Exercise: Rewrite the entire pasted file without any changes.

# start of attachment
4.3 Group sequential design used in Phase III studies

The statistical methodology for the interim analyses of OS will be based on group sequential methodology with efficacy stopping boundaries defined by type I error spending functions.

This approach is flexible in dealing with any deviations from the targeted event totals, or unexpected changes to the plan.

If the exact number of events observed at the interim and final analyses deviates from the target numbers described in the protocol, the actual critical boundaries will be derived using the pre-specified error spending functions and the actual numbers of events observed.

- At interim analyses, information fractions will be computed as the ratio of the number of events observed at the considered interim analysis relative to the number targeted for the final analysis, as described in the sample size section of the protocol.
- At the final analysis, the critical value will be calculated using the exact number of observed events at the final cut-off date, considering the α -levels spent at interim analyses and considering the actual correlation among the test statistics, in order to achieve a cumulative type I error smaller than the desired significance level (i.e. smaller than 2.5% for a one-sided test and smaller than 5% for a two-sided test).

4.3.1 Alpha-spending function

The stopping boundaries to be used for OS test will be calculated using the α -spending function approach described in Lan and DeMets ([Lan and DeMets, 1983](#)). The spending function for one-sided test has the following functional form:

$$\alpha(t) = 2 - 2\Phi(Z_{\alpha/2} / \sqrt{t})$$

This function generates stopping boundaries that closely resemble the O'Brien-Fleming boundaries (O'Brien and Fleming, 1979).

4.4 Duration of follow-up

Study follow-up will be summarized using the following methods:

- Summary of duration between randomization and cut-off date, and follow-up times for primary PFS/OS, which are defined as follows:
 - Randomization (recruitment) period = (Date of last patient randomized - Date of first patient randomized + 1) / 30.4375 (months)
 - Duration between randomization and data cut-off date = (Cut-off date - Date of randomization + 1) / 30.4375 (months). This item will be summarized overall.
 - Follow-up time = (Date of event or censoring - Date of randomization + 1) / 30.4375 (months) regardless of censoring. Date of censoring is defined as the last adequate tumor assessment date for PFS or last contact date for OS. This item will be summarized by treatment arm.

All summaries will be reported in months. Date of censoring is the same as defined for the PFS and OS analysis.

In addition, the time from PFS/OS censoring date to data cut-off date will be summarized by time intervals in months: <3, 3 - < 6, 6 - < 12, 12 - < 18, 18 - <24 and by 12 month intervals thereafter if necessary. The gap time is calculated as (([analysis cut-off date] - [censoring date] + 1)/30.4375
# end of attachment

4.3 Group sequential design used in Phase III studies

The statistical methodology for the interim analyses of OS will be based on group sequential methodology with efficacy stopping boundaries defined by type I error spending functions.

This approach is flexible in dealing with any deviations from the targeted event totals, or unexpected changes to the plan.

If the exact number of events observed at the interim and final analyses deviates from the target numbers described in the protocol, the actual critical boundaries will be derived using the pre-specified error spending functions and the actual numbers of events observed.

- At interim analyses, information fractions will be computed as the ratio of the number of events observed at the considered interim analysis relative to the number targeted for the final analysis, as described in the sample size section of the protocol.
- At the final analysis, the critical value will be calculated using the exact number of observed events at the final cut-off date, considering the α -levels spent at interim analyses and considering the actual correlation among the test statistics, in order to achieve a cumulative type I error smaller than the desired significance level (i.e. smaller than 2.5% for a one-sided test and smaller than 5% for a two-sided test).

4.3.1 Alpha-spending function

The stopping boundaries to be used for OS test will be calculated using the α -spending function approach described in Lan and DeMets ([Lan and DeMets, 1983](#)). The spending function for one-sided test has the following functional form:

$$\alpha(t) = 2 - 2\Phi(Z_{\alpha/2} / \sqrt{t})$$

This function generates stopping boundaries that closely resemble the O'Brien-Fleming boundaries (O'Brien and Fleming, 1979).

4.4 Duration of follow-up

Study follow-up will be summarized using the following methods:

- Summary of duration between randomization and cut-off date, and follow-up times for primary PFS/OS, which are defined as follows:
 - Randomization (recruitment) period = (Date of last patient randomized - Date of first patient randomized + 1) / 30.4375 (months)
 - Duration between randomization and data cut-off date = (Cut-off date - Date of randomization + 1) / 30.4375 (months). This item will be summarized overall.
 - Follow-up time = (Date of event or censoring - Date of randomization + 1) / 30.4375 (months) regardless of censoring. Date of censoring is defined as the last adequate tumor assessment date for PFS or last contact date for OS. This item will be summarized by treatment arm.

All summaries will be reported in months. Date of censoring is the same as defined for the PFS and OS analysis.

In addition, the time from PFS/OS censoring date to data cut-off date will be summarized by time intervals in months: <3, 3 - < 6, 6 - < 12, 12 - < 18, 18 - <24 and by 12 month intervals thereafter if necessary. The gap time is calculated as (([analysis cut-off date] - [censoring date] + 1)/30.4375